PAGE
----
When I was working, I used to pass by those sitting without a care at some cafe having a leisurely breakfast and I’d be like, “Who are these people? Why are they so free?”
I’m now one of them 🙂 On Friday, I lugged my laptop to one of my favourite cafes in the hood and plonked myself down on one of those very on-trend communal tables. There was a group of women to my right, mothers it seemed like it, catching up with each other or having a brief respite before heading back to their kids / jobs, etc.
One of them was trying to hold back her tears. She was talking about her partner.
“I know he’s really sweet. And he’s so thoughtful and nice and my parents adore him and so do I but it’s just SO HARD. He just doesn’t get it.”
I caught a quick glimpse of her. Her face tortured (and her mind probably too). She probably hadn’t had a good night’s sleep in ages. I know that face. It was mine not so long ago. Those words were more or less mine too.
Her friends were concerned but like mine at that time, they didn’t want to cross THE LINE. So they were supportive, telling her they would support her no matter what she decided. It was all I could do to reach over, hold her hand and tell her:
I know he’s nice but it doesn’t matter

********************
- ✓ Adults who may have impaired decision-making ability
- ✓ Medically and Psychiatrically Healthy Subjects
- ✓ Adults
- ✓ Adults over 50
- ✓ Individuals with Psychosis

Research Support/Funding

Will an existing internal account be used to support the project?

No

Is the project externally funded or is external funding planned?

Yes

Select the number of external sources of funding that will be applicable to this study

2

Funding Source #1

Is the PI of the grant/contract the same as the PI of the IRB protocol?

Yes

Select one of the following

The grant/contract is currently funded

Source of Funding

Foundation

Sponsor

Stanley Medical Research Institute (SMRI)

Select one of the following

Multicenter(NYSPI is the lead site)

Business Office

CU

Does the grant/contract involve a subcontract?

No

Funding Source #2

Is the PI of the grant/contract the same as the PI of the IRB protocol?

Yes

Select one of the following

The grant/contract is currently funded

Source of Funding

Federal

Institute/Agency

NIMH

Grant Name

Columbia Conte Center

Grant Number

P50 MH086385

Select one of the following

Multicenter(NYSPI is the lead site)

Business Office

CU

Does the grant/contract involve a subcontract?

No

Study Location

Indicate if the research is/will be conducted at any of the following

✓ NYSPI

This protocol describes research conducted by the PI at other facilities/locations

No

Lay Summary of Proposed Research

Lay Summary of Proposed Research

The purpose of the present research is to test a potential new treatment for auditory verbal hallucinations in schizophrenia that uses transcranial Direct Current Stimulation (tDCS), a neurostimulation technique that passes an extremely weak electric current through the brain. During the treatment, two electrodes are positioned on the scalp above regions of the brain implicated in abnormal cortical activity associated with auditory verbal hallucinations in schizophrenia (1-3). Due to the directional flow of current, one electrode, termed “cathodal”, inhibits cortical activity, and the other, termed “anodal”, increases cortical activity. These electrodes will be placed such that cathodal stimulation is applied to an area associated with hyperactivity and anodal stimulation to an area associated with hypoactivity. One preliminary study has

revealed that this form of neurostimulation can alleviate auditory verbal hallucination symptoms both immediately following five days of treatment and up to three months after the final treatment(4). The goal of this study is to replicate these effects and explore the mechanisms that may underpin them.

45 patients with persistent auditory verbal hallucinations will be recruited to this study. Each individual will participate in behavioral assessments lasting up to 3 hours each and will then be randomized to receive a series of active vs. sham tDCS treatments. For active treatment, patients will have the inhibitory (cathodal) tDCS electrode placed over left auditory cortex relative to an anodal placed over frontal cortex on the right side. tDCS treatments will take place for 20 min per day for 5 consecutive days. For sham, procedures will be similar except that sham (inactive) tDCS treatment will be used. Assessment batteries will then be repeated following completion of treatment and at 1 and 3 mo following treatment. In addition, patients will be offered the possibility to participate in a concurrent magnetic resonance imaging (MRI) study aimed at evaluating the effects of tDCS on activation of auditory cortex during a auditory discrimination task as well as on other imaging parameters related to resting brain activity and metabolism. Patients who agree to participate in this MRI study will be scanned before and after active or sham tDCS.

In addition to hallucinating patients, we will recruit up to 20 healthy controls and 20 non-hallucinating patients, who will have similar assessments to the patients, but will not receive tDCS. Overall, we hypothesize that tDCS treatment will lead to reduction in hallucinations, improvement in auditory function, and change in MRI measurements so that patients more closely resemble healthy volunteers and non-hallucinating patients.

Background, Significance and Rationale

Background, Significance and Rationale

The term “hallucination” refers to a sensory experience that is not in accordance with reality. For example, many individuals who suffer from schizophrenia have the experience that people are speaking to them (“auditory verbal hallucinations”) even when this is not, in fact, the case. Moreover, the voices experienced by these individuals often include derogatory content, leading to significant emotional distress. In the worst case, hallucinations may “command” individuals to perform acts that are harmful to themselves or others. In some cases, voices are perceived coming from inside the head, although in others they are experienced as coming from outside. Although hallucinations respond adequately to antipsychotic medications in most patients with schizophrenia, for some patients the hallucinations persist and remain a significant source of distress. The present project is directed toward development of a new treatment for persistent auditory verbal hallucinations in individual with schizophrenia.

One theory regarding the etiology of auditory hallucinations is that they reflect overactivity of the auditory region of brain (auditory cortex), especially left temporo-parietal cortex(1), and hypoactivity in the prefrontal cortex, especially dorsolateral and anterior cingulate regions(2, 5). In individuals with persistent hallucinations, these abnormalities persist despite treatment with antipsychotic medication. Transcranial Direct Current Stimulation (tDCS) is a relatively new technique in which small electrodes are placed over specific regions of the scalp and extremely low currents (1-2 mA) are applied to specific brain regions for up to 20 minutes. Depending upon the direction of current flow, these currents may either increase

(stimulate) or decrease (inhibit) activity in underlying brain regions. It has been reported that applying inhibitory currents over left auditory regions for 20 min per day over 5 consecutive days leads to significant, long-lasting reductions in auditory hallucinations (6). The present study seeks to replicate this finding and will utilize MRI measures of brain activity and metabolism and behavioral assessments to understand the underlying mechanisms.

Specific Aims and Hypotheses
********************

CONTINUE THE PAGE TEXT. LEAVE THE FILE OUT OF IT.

I know he’s a great father but it doesn’t matter
I know he’s sweet and thoughtful but it doesn’t matter
I know you love him but it doesn’t matter
Because if all these mattered, you wouldn’t be at a cafe right now trying to hold back your tears. Because being sweet and kind aren’t what makes a relationship, good. Neither does whether you love him or not.
It might sound harsh but I remember a night at the pub not so long ago. When I met a good friend and she asked me, “How I was doing?” And I started weeping and blabbering about my boyfriend at that time, telling her he was so sweet and kind and he adored me and I adored him. I was willing her to crack the puzzle, the puzzle I couldn’t crack – why I was feeling like this if someone loved me. I remember her looking at me and saying, “okay so you would rather go on loving him than be happy?”
It was like a penny dropped. I WASN’T happy. I hadn’t been happy in a long while but I had been so caught up with trying to work on my relationship that I’d forgotten about my happiness. That night was a game changer. Something re-arranged itself around my psyche. It sounds so simple but before that it never occurred to me I was so unhappy or that my happiness was an entity independent of my relationship.
Nothing magically sorted itself out after that day. I didn’t immediately break up. Life and relationships are way more complicated than that. But from that day, I put myself first. Not my boyfriend, not my relationship. And I stopped focusing on all his great qualities. I wanted to be happy again so I focused on what was making me unhappy and whether we could solve that. I stopped letting his great qualities become part of the equation.
It made things simpler. It made the process easier. And it gave me permission to let go of a nice, kind, sweet person and move on.